- A Line in the Sand: Britain, France, and the Struggle that Shaped the Middle East
Like the poor, the Middle East is always with us. Before the First World War, the decline of the Ottoman Empire generated the so-called Eastern Question: What would be the fate of the empire’s constituent territories when the inevitable collapse came? This quandary involved all of the European Great Powers, with Austria-Hungary, Britain, France, Germany, and Russia each having conflicting claims in the region. The First World War brought about the end of the Ottoman Empire, with the scramble to claim various bits of its debris complicated not only by the war itself but also by the simultaneous collapse of three of the possible territorial claimants (the Austro-Hungarian, German, and Russian empires). Solving this tangled situation took until 1948, when the creation of the state of Israel and the emergence of the bipolar world changed, but did not resolve, the conflicting claims of the various states in the region.
James Barr, a sometimes journalist with a foot in academe, has made the period from the beginning of the collapse of the Ottoman Empire in 1914 to the foundation of Israel the subject of this interesting and informative book. It is at once an exciting and sordid tale. Barr, as befits a man who has previously written on T. E. Lawrence, has chosen to build his account around a number of the most prominent actors in this drama. He [End Page 119] begins with the negotiations in 1915 between Sir Mark Sykes, a British MP and putative Middle East expert, and François Georges-Picot, a French diplomat, ardent imperialist, and Anglophobe. Between them, the two men carved up the Middle East, mostly without much input from their political masters. This was particularly true in the case of Sykes, as the British foreign secretary, Sir Edward Grey, was more interested in the functioning of the British-French alliance than in the disposition of the Ottoman lands. As Barr points out, the Sykes-Picot agreement was seen by the British as “an academic exercise in argument, not a blueprint for the future government of the region.”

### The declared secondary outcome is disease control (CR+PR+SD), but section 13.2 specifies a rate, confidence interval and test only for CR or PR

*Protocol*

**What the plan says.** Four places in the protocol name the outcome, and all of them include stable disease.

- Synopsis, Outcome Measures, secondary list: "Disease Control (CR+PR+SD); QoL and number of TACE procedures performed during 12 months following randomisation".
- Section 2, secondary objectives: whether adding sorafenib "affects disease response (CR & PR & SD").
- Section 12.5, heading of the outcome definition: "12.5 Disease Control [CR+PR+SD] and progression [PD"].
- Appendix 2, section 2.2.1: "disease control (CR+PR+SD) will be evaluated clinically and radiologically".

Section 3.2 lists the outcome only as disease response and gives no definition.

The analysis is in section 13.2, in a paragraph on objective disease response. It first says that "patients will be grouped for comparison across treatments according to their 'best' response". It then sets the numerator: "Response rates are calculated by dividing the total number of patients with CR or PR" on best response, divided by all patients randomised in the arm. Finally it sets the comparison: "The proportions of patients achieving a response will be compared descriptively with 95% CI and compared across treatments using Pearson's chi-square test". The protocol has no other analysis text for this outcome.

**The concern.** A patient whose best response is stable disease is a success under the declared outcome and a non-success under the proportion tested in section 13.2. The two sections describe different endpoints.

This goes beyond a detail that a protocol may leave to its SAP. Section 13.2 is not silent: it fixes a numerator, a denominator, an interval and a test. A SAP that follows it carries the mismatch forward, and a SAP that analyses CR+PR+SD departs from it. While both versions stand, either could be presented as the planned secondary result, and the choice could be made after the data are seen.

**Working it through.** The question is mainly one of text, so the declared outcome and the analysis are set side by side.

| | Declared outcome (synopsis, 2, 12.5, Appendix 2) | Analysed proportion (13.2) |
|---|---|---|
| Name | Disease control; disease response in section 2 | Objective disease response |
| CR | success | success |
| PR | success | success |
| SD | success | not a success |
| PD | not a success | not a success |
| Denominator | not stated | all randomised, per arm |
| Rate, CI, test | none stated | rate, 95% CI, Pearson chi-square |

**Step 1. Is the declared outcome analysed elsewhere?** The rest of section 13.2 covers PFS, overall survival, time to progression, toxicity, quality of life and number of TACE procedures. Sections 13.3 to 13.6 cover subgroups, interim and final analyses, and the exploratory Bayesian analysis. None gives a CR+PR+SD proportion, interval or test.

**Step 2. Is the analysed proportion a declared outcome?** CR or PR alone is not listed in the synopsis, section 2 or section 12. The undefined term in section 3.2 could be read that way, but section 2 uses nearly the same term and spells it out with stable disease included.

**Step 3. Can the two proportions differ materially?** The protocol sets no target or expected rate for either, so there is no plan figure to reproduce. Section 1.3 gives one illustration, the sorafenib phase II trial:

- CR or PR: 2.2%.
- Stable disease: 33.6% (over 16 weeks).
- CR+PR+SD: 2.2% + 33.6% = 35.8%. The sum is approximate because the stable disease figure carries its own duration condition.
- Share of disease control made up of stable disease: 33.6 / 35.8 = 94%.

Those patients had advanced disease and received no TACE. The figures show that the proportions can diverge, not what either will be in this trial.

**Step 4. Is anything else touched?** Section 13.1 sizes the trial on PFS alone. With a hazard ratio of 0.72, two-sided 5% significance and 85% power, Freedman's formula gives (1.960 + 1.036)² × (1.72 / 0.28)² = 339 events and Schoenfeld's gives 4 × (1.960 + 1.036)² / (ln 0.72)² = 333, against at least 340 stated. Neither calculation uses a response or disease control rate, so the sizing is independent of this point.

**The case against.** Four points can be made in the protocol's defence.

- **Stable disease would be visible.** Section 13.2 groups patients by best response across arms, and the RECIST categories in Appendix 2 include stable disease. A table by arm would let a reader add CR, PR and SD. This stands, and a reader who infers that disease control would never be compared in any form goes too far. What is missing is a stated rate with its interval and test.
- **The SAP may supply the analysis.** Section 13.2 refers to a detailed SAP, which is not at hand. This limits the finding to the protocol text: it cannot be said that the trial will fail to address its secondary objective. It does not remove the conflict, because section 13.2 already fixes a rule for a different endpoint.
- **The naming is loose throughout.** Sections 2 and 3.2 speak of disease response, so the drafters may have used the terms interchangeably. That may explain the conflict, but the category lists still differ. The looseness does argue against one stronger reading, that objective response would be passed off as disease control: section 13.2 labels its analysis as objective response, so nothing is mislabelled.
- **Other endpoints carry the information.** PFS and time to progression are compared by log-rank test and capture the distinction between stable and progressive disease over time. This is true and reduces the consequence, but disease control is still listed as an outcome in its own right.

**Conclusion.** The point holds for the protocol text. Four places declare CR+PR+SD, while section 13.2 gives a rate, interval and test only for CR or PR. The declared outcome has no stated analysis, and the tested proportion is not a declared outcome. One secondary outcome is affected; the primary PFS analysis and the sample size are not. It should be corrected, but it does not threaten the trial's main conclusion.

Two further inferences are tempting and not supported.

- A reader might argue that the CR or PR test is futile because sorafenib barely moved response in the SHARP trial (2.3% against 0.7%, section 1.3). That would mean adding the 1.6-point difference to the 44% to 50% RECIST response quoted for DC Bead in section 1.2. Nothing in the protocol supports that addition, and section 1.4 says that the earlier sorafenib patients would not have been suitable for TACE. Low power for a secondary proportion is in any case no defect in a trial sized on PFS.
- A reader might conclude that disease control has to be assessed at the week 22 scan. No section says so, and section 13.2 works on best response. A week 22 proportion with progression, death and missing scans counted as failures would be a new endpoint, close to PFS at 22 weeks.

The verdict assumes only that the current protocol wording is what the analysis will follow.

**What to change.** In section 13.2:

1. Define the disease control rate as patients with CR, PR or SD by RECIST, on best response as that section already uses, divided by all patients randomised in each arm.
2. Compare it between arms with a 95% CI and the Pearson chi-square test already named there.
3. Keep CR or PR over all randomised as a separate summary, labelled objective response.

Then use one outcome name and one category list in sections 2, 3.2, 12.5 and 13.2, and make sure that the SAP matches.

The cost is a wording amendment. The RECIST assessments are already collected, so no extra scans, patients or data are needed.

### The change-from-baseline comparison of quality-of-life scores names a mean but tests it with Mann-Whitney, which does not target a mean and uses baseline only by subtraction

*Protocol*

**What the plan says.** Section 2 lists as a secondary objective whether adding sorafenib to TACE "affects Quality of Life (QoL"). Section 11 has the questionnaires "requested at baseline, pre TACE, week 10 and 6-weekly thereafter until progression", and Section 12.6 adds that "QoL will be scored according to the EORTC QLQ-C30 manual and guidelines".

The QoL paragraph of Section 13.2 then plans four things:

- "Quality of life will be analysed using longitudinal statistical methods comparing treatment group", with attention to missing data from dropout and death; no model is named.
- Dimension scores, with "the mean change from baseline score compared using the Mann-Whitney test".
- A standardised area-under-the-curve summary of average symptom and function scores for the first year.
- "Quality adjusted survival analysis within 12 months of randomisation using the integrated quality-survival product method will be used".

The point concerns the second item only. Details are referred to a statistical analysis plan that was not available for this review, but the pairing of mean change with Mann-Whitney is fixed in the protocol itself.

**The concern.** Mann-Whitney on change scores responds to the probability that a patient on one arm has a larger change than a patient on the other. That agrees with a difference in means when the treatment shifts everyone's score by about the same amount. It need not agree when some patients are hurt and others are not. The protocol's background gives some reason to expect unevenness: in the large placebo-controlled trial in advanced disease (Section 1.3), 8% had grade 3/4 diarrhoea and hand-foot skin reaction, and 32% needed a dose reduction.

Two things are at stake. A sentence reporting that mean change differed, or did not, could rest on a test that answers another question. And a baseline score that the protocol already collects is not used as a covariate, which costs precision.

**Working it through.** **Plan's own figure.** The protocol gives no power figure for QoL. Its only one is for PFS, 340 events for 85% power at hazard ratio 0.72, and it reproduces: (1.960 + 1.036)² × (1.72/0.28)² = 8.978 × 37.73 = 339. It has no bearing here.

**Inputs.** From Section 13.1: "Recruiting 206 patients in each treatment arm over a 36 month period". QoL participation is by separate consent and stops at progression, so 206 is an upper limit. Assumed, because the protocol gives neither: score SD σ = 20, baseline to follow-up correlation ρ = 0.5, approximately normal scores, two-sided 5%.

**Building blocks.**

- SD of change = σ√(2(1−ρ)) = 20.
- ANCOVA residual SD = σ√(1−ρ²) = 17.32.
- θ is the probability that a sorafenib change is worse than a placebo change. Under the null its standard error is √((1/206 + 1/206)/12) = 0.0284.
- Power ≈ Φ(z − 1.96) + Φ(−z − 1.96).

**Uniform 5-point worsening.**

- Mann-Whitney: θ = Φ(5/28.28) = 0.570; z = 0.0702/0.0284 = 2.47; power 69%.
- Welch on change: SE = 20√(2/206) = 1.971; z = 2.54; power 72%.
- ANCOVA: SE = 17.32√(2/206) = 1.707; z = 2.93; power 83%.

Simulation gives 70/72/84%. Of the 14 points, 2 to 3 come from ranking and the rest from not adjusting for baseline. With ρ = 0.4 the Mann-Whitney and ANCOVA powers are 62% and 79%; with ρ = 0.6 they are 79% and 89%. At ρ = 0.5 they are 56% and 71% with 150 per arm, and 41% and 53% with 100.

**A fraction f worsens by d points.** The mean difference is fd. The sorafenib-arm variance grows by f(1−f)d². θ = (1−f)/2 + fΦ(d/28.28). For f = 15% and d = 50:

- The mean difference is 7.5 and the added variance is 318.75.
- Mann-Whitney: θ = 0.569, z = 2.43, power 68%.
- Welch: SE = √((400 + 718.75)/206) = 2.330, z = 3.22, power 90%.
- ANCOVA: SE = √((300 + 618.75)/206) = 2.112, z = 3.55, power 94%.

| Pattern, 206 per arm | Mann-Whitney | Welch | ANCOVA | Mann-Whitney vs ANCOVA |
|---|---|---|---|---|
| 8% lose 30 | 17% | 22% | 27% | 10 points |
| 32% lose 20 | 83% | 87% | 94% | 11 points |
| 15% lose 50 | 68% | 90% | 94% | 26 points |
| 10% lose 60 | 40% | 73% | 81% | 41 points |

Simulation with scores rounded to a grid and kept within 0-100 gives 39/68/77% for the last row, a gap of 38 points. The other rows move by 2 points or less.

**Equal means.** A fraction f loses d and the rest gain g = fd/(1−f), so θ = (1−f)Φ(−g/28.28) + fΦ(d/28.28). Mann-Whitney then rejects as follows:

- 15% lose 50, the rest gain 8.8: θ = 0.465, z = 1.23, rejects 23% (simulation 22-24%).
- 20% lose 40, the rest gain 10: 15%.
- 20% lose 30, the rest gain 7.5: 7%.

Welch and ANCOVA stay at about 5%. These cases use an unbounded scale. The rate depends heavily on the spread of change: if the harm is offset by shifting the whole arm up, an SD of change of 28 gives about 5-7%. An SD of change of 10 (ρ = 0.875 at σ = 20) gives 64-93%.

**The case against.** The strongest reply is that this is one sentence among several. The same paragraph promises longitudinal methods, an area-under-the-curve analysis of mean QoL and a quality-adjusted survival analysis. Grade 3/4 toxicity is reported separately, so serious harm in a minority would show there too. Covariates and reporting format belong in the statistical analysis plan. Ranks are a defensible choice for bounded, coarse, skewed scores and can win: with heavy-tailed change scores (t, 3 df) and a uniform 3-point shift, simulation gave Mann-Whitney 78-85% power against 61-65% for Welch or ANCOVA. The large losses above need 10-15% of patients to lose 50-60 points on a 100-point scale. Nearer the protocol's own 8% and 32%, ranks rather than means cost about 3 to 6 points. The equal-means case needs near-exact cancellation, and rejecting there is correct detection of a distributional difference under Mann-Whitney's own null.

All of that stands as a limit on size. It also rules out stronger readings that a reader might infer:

However, this proved not to be the case. The need to bring the Arab population of the region into the war meant that Britain turned to yet another Middle East expert, this time the young Oxford scholar Lawrence. As Francophobe as Picot was Anglophobe, Lawrence supported the ambitions of the sharif of Mecca, Hussein, and his son, Feisal, over other possible anti-German Arabs in part because they wished for a greater Arab state that would keep the French out of Syria. Lawrence is at the center of chapters 3 and 4, working in conjunction with the British military commander in the region, General Sir Edmund Allenby, to achieve victory, establish the British position, and exclude the French. Part and parcel of this strategy was to extend support to the Zionists, whose supposed influence in US financial circles was thought important for paying for the war. The result was the Balfour Declaration, vaguely promising a Jewish homeland.
By the end of the war, British predominance on the ground made the goals of the British prime minister, David Lloyd George, to gain the oil-rich region around Mosul and push the Turks out of the region entirely, seemingly possible. However, he had to work around two barriers: the growing opposition to imperialism associated with Woodrow Wilson and the French insistence that they should be accorded the territories of the Sykes-Picot agreement. The result was a shady compromise with regard to the former (through the agency of League of Nations mandates) and rancor with the French. However, when the costs of occupying the entire Middle East became prohibitive, the British turned it all over to Feisal in the hope that the latter’s goal of a greater Arab state would keep the French out of Syria.
The second part of...